Special Issue "Plasma Medicine Technologies"

A special issue of Applied Sciences (ISSN 2076-3417). This special issue belongs to the section "Applied Biosciences and Bioengineering".

Deadline for manuscript submissions: 31 December 2019.

Special Issue Editors

Prof. Dr. Eun Ha Choi
E-Mail Website1 Website2 Website3
Guest Editor
Plasma Bioscience Research Center, Applied Plasma Medicine Center, Dept. Electrical & Biological Physics, Kwangwoon University, Korea
Interests: plasma medicine; plasma physics; charged particle physics; nonthermal plasma devices
Prof. Dr. Nagendra Kumar Kaushik
E-Mail Website
Guest Editor
Plasma Bioscience Research Center, Applied Plasma Medicine Center, Dept. Electrical & Biological Physics, Kwangwoon University, Korea
Interests: plasma medicine; nanomedicine; cancer biology; immune-modulation
Dr. Sander Bekeschus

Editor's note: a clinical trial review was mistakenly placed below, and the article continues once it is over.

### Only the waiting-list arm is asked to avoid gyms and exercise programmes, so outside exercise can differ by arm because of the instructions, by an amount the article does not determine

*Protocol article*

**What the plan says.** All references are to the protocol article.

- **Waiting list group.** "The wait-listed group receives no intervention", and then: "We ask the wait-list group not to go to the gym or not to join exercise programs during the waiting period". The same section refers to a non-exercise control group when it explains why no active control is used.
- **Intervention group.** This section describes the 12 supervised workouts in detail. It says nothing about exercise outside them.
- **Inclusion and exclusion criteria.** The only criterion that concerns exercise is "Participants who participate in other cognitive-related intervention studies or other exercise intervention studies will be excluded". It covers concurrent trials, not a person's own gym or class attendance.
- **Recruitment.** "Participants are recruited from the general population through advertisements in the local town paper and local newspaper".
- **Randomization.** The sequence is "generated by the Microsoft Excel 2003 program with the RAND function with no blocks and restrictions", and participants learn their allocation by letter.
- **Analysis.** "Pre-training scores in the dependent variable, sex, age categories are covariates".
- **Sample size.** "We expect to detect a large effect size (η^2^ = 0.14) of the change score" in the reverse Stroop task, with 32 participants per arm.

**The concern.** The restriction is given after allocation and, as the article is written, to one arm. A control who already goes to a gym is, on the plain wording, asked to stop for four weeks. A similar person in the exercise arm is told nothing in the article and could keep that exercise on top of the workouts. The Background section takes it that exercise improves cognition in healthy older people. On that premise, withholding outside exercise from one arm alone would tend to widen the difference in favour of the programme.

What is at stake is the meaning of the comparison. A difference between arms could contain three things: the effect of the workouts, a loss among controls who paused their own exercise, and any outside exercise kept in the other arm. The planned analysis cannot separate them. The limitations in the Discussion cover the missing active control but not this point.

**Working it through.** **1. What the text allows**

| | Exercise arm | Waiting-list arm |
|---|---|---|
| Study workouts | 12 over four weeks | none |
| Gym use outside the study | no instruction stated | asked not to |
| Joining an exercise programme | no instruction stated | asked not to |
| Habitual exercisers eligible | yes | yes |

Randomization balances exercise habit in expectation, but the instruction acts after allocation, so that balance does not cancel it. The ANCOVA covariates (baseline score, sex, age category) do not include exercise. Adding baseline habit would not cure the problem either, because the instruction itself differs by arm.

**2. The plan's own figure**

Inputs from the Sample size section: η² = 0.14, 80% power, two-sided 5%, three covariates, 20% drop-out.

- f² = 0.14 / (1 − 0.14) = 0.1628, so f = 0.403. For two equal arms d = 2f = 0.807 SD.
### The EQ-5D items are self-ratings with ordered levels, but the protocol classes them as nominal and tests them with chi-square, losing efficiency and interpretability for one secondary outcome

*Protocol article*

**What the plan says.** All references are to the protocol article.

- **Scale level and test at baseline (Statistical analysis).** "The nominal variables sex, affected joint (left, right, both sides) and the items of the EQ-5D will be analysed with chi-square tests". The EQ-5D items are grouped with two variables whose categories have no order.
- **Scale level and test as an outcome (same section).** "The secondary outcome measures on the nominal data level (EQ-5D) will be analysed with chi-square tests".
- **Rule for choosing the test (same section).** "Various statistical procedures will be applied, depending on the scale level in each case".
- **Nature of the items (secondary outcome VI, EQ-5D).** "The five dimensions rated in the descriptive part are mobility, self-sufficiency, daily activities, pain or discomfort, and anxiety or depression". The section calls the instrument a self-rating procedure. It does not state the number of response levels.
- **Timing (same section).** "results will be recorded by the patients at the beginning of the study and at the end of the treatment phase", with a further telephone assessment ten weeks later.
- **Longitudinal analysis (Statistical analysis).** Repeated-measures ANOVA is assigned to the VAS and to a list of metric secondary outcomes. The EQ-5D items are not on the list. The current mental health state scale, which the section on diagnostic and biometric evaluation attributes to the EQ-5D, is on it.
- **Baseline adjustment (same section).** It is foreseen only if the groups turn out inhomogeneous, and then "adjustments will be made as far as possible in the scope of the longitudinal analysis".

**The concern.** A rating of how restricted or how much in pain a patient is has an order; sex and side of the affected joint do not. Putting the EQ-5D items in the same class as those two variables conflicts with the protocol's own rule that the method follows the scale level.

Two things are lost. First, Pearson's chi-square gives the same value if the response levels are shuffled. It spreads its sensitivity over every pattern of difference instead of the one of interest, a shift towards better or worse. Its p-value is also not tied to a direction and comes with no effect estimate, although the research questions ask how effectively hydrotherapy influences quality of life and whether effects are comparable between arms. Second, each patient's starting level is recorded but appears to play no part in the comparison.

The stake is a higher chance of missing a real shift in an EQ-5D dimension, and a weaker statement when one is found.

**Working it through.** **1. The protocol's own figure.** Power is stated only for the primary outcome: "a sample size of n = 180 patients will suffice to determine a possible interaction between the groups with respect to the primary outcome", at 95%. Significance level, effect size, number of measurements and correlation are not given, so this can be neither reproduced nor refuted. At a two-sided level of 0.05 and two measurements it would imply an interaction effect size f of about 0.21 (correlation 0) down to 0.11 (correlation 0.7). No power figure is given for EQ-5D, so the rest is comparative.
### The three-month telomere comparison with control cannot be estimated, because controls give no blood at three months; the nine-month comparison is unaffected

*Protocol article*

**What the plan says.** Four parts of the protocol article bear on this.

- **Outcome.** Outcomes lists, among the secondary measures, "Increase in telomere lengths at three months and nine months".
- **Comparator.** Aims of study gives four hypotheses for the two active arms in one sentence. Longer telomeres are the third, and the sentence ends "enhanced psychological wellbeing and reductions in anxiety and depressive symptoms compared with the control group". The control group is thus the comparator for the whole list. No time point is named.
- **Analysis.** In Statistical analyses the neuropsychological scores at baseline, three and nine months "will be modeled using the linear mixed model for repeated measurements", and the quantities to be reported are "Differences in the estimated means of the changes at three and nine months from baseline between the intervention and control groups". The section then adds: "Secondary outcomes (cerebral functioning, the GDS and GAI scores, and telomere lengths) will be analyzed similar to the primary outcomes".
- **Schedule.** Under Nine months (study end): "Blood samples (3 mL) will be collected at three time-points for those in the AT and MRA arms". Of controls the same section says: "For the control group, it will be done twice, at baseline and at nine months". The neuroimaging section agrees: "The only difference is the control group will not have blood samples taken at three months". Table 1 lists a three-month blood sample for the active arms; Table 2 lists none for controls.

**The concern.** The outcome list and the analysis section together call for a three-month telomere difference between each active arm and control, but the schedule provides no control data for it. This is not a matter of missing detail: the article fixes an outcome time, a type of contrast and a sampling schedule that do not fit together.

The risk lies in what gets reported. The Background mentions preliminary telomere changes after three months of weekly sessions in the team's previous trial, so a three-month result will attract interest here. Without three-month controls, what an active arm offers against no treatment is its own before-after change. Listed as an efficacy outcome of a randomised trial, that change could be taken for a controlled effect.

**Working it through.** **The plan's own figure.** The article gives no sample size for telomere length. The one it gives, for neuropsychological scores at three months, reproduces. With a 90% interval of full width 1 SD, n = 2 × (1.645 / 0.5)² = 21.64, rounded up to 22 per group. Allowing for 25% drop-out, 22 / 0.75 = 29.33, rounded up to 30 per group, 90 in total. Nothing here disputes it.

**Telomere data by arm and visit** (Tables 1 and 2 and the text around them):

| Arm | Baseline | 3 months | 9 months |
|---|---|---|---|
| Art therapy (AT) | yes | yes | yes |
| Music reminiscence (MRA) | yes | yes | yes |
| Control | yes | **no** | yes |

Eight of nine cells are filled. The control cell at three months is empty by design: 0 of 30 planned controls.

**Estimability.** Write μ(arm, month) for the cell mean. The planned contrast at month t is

E-Mail Website
Guest Editor
ZIK plasmatis, Leibniz Institute for Plasma Science and Technology, Greifswald, Germany
Interests: redox medicine; immunology; cancer; cold physical plasma; reactive oxygen and nitrogen species; redox signaling
Special Issues and Collections in MDPI journals
Prof. Dr. Hiromasa Tanaka
E-Mail Website
Guest Editor
Center for Low-temperature Plasma Sciences, Nagoya University, Japan
Interests: plasma medicine
Dr. Abraham Lin
E-Mail Website
Guest Editor
Antwerp University, Belgium
Interests: plasma medicine; cancer biology; immune-modulation

Special Issue Information

Dear Colleagues,

Plasma Medicine Technologies aims to cover all the latest outstanding developments of plasma bioscience and medicine. This Special Issue will describe recent research and developments in the field of plasma medicine. Plasma medicine is an interdisciplinary field that combines the principles of plasma physics, material science, bioscience, and medicine towards the development of therapeutic strategies. The study of plasma medicine has yielded the development of new treatment opportunities in medical and dental sciences.